Barry Blackwell’s reply to Janusz K. Rybakowski’s comment
Dr. Rybakowski’s comments on the “Lithium Controversy” are especially welcome and enlightening, informed as they are by forty five years of devoted, skillful and rewarding research and study.
For me, it was particularly interesting that among Janusz’s first patients was a female physician who had suffered three depressive (sic) episodes and remained asymptomatic for the duration of his own career – a curious echo of Mogens Schou’s prescient experience with his brother – a rumor that caused Blackwell and Shepherd to unfairly question his scientific objectivity.
This also makes me wonder if Dr. Rybakowski’s cohort of 79 patients, observed for 10 years, of which between a quarter and a third were “excellent responders” with “Kraeplinian characteristics”, may also have included a few with recurrent unipolar depression without manic episodes. If so, this may confirm Schou’s late life interest in possible subtle diagnostic indications for a successful outcome.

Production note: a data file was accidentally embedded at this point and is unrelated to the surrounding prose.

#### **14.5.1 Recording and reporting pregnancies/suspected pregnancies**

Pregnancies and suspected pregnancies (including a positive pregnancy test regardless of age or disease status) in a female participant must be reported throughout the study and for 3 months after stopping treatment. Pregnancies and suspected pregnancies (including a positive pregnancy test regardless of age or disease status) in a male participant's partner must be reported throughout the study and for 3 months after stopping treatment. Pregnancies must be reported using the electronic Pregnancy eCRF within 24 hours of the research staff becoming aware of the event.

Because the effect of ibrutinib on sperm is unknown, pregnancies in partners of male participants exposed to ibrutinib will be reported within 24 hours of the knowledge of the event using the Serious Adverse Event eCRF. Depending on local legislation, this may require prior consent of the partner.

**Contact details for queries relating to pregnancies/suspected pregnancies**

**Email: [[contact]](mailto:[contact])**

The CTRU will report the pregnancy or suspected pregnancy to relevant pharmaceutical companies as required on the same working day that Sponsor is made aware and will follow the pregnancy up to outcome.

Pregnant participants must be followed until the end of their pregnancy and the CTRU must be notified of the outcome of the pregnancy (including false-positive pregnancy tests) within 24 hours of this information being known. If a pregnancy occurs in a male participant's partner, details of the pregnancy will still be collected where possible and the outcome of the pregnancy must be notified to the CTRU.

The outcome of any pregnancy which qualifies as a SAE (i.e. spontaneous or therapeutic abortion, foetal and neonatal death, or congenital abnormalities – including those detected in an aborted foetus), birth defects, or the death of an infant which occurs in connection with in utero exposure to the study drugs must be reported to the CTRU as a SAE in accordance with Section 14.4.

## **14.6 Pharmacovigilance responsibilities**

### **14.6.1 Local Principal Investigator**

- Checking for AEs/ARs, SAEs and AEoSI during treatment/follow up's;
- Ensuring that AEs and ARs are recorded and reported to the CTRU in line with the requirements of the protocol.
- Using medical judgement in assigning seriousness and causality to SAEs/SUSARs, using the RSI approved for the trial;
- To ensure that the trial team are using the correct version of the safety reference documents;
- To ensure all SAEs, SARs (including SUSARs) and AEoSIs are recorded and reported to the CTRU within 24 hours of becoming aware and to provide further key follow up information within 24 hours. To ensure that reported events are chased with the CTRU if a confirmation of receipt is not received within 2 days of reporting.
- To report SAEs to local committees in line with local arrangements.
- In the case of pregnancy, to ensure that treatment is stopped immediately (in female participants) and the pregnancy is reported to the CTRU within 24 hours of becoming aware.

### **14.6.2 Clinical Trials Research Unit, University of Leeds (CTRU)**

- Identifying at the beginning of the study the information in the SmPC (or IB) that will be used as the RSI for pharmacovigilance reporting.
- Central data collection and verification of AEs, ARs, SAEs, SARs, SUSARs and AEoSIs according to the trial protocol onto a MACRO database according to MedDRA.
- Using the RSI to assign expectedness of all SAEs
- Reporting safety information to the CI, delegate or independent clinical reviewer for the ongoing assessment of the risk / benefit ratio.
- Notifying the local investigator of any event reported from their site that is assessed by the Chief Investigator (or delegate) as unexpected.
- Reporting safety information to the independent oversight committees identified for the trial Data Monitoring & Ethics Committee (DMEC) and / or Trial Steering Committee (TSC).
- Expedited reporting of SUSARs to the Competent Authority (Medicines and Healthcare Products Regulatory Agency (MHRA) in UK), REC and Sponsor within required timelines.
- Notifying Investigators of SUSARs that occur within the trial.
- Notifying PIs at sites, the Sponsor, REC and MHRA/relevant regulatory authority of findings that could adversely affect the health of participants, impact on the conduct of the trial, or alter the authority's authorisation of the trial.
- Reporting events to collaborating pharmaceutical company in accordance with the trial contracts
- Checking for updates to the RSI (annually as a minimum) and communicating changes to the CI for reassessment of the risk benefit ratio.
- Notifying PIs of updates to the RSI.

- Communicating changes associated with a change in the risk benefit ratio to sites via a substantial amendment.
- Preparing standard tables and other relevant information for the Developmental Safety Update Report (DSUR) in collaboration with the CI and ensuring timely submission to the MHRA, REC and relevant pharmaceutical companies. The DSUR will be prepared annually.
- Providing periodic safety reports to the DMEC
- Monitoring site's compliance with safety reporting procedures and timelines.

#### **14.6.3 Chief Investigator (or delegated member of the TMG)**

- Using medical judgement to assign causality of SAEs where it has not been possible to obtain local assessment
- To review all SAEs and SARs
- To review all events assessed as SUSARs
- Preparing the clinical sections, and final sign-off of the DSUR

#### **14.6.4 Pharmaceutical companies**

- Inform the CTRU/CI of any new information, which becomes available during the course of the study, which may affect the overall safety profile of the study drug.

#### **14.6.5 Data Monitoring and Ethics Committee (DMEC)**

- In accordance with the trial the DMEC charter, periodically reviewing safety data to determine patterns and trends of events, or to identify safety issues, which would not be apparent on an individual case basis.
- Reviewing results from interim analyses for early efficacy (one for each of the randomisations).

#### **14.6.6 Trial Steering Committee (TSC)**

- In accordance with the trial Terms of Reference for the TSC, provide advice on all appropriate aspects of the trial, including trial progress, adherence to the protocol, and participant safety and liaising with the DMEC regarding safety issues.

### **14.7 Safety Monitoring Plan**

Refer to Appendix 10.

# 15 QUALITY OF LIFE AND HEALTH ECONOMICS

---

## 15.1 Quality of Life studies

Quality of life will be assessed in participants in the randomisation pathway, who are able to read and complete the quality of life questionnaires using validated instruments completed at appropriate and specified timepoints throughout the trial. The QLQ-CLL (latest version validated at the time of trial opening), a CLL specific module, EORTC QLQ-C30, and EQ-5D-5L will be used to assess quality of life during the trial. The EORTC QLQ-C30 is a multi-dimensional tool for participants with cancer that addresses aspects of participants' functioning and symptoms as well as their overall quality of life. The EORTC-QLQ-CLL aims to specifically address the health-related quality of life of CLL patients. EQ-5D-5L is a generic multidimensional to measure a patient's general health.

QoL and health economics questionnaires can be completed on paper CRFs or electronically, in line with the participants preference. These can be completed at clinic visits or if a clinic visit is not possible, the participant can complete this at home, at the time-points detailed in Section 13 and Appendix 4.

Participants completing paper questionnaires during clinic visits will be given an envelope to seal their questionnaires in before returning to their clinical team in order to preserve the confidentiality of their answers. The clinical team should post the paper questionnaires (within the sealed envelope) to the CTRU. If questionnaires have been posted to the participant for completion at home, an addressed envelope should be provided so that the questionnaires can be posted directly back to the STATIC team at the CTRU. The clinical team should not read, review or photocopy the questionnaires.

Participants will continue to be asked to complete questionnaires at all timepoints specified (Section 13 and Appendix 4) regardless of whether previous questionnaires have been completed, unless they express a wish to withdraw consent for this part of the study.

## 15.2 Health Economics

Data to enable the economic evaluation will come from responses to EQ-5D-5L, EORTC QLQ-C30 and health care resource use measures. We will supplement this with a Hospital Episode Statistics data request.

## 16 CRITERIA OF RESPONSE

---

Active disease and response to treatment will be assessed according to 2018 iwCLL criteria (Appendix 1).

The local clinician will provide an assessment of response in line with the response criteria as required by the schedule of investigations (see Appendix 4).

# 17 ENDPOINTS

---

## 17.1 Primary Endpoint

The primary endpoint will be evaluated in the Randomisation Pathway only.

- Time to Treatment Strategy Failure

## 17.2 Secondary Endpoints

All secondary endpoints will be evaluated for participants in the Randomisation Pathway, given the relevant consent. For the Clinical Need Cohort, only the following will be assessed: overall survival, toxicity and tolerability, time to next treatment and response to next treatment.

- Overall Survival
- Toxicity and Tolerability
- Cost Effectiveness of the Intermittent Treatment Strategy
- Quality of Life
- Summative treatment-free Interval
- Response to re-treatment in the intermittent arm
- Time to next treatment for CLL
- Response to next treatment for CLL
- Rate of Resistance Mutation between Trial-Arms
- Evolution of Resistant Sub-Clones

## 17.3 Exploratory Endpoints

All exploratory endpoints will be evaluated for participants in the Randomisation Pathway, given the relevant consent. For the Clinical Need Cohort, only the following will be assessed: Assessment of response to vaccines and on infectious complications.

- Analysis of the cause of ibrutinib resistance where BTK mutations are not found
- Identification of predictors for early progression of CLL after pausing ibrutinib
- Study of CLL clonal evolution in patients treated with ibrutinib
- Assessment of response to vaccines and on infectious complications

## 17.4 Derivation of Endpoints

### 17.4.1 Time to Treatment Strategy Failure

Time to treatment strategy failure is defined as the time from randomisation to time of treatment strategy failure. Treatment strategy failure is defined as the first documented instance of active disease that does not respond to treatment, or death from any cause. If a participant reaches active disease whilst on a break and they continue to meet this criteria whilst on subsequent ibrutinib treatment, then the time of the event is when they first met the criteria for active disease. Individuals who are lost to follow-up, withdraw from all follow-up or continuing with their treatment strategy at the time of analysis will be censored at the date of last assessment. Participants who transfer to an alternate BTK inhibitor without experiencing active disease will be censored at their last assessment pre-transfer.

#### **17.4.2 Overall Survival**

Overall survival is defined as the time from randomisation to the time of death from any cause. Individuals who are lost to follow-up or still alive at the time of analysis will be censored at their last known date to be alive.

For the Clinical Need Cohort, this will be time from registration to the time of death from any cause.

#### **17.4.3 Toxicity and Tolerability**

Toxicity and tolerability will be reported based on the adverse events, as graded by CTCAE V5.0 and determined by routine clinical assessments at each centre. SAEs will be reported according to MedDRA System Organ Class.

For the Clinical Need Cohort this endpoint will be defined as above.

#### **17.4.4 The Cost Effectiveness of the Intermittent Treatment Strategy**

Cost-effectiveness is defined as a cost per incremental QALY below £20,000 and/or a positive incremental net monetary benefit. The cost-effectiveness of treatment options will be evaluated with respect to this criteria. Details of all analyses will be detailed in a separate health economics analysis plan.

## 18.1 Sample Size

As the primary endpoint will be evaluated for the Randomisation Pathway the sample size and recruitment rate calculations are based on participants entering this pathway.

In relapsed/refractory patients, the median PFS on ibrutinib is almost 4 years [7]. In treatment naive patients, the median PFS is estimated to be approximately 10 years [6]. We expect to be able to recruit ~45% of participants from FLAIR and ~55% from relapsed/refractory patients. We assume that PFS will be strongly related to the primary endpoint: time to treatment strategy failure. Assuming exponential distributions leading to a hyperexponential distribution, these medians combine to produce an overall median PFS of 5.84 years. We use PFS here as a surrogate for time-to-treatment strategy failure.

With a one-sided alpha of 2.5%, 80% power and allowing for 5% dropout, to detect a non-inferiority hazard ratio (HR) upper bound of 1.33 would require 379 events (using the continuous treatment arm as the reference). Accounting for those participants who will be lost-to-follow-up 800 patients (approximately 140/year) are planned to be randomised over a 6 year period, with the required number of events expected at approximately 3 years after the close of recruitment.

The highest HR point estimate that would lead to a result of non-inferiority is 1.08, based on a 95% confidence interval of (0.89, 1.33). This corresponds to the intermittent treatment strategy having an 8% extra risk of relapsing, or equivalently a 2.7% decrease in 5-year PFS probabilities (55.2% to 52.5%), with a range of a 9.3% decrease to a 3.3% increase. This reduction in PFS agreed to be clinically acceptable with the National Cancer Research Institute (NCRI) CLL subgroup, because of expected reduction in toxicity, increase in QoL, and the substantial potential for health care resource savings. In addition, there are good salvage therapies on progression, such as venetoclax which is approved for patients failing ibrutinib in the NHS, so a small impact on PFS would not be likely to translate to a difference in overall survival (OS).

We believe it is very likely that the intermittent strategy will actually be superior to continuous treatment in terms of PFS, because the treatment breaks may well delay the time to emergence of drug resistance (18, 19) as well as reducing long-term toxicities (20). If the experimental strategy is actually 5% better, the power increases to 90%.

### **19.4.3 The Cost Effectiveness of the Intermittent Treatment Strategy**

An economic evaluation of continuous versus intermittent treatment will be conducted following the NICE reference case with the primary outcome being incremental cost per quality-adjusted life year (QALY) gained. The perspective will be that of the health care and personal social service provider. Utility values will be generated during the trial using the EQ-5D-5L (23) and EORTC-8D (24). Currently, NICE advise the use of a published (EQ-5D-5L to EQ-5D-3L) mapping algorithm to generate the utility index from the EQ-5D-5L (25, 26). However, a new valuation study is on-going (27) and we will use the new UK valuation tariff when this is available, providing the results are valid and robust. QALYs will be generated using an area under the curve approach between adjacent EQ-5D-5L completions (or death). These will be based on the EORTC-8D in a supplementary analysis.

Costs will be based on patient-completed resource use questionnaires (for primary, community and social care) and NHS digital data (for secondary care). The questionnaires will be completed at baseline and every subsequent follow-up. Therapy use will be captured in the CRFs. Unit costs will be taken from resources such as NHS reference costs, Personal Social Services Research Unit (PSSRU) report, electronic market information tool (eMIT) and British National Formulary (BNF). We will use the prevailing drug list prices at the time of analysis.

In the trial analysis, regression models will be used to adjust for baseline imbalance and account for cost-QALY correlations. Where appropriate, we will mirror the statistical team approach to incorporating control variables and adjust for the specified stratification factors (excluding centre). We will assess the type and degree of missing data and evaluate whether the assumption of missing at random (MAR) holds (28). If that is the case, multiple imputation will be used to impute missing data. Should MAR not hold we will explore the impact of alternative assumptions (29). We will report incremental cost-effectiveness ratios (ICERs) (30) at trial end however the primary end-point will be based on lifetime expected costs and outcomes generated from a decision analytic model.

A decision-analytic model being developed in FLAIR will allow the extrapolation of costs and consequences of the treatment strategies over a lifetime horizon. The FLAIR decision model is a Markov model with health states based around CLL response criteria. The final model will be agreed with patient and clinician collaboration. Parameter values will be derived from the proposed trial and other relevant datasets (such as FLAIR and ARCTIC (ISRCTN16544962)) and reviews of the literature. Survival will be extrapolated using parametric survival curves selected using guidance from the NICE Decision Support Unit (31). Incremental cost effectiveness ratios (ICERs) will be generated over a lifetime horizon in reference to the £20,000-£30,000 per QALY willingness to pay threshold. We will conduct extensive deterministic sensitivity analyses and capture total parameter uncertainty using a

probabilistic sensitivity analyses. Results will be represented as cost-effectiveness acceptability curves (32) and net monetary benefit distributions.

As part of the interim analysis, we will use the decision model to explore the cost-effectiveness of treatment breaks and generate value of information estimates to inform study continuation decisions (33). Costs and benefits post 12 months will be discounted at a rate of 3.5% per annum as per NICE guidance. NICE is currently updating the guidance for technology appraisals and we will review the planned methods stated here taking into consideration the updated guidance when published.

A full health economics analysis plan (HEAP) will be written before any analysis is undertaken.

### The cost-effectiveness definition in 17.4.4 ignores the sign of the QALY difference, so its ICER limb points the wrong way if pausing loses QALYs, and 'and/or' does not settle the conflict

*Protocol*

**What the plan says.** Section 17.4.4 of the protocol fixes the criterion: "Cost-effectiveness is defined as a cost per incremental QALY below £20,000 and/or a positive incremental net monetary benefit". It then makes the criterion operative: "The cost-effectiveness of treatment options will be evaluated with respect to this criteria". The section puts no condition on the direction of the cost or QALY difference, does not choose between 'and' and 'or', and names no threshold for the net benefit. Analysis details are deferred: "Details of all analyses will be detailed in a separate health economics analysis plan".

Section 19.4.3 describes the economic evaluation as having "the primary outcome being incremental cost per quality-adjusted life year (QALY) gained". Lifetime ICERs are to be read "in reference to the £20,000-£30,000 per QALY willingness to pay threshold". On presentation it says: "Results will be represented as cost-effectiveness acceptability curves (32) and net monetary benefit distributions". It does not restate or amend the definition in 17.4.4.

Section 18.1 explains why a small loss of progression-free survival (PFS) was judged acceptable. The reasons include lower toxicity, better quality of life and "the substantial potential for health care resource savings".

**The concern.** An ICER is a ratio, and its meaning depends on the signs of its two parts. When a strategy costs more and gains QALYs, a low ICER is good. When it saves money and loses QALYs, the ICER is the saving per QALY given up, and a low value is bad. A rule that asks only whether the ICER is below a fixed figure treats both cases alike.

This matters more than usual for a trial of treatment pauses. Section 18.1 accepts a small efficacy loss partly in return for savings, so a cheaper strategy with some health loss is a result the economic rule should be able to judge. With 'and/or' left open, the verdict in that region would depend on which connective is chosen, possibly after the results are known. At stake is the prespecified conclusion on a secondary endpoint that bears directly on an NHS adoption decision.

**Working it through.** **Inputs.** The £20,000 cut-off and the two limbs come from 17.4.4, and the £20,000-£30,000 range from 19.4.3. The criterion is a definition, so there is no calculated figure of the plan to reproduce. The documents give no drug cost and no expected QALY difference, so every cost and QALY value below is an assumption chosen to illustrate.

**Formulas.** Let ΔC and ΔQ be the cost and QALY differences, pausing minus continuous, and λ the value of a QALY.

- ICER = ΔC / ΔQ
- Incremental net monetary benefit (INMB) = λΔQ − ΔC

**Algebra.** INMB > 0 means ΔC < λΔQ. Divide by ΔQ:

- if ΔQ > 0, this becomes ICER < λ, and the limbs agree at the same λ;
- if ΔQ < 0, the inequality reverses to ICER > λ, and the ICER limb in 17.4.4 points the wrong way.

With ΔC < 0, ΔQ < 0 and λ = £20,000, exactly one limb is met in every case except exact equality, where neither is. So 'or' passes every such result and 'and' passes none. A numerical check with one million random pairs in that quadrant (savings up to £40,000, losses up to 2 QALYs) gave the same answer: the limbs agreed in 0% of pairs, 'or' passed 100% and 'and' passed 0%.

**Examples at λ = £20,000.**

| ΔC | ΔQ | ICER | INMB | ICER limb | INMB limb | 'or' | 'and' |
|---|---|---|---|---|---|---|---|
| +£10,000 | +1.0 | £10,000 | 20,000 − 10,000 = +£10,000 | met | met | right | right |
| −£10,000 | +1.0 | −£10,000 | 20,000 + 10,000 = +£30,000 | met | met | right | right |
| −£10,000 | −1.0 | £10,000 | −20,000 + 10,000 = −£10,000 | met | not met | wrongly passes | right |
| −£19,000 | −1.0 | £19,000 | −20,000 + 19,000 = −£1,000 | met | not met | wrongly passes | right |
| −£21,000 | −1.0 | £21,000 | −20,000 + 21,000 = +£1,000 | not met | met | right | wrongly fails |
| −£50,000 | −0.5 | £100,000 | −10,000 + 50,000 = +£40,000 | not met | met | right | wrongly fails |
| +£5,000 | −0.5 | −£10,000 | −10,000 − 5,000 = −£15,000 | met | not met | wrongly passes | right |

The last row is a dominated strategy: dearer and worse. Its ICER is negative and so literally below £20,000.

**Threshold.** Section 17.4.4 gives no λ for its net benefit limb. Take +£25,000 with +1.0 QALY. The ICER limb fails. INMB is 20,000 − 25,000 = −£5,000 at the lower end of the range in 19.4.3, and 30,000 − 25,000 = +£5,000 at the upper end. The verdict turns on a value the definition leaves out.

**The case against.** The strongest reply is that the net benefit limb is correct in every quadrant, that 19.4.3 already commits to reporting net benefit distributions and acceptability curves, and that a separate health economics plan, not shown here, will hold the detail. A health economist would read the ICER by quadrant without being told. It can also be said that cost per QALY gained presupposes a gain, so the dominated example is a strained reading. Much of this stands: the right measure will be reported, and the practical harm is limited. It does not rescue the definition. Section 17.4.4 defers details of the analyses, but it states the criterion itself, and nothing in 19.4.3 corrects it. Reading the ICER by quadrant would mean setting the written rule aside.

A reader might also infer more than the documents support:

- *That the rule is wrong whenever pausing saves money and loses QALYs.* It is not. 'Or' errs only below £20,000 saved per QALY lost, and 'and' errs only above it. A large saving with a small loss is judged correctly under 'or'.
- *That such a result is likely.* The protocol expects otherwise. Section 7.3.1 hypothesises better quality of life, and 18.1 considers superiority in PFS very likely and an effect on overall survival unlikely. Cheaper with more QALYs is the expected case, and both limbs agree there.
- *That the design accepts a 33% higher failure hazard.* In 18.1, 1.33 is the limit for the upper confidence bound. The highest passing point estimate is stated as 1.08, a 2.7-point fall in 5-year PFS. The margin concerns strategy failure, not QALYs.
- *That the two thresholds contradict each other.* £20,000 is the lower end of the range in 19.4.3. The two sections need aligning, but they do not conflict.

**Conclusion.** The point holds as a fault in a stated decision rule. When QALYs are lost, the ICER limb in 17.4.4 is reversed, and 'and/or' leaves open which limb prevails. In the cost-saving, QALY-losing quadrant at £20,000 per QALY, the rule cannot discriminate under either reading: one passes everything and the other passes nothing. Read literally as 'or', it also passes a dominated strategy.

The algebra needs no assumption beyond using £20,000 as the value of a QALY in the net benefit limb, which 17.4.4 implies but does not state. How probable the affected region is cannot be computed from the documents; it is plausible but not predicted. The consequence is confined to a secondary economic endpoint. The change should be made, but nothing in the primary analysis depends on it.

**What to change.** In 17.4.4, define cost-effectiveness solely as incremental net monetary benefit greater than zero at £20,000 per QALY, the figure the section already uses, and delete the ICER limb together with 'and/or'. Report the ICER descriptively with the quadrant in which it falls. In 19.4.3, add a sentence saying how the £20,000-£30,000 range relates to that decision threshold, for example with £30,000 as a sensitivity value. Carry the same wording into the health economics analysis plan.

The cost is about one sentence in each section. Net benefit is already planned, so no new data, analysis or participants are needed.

The serendipitous finding of an antiviral effect of lithium is a well-deserved bonus for what Claude Bernard described as the “well-prepared mind”. Lithium has a long history of unexpected and unproven claims as a panacea, but this time a novel indication is supported by controlled research.
We can all look forward with anticipation to the results of the international genome-wide association study of lithium response, when I will celebrate the date of its anniversary submission to the Lancet. Even if puzzlingly complex, it may be a final, timely, nail in the coffin of lithium as a “Therapeutic Myth.”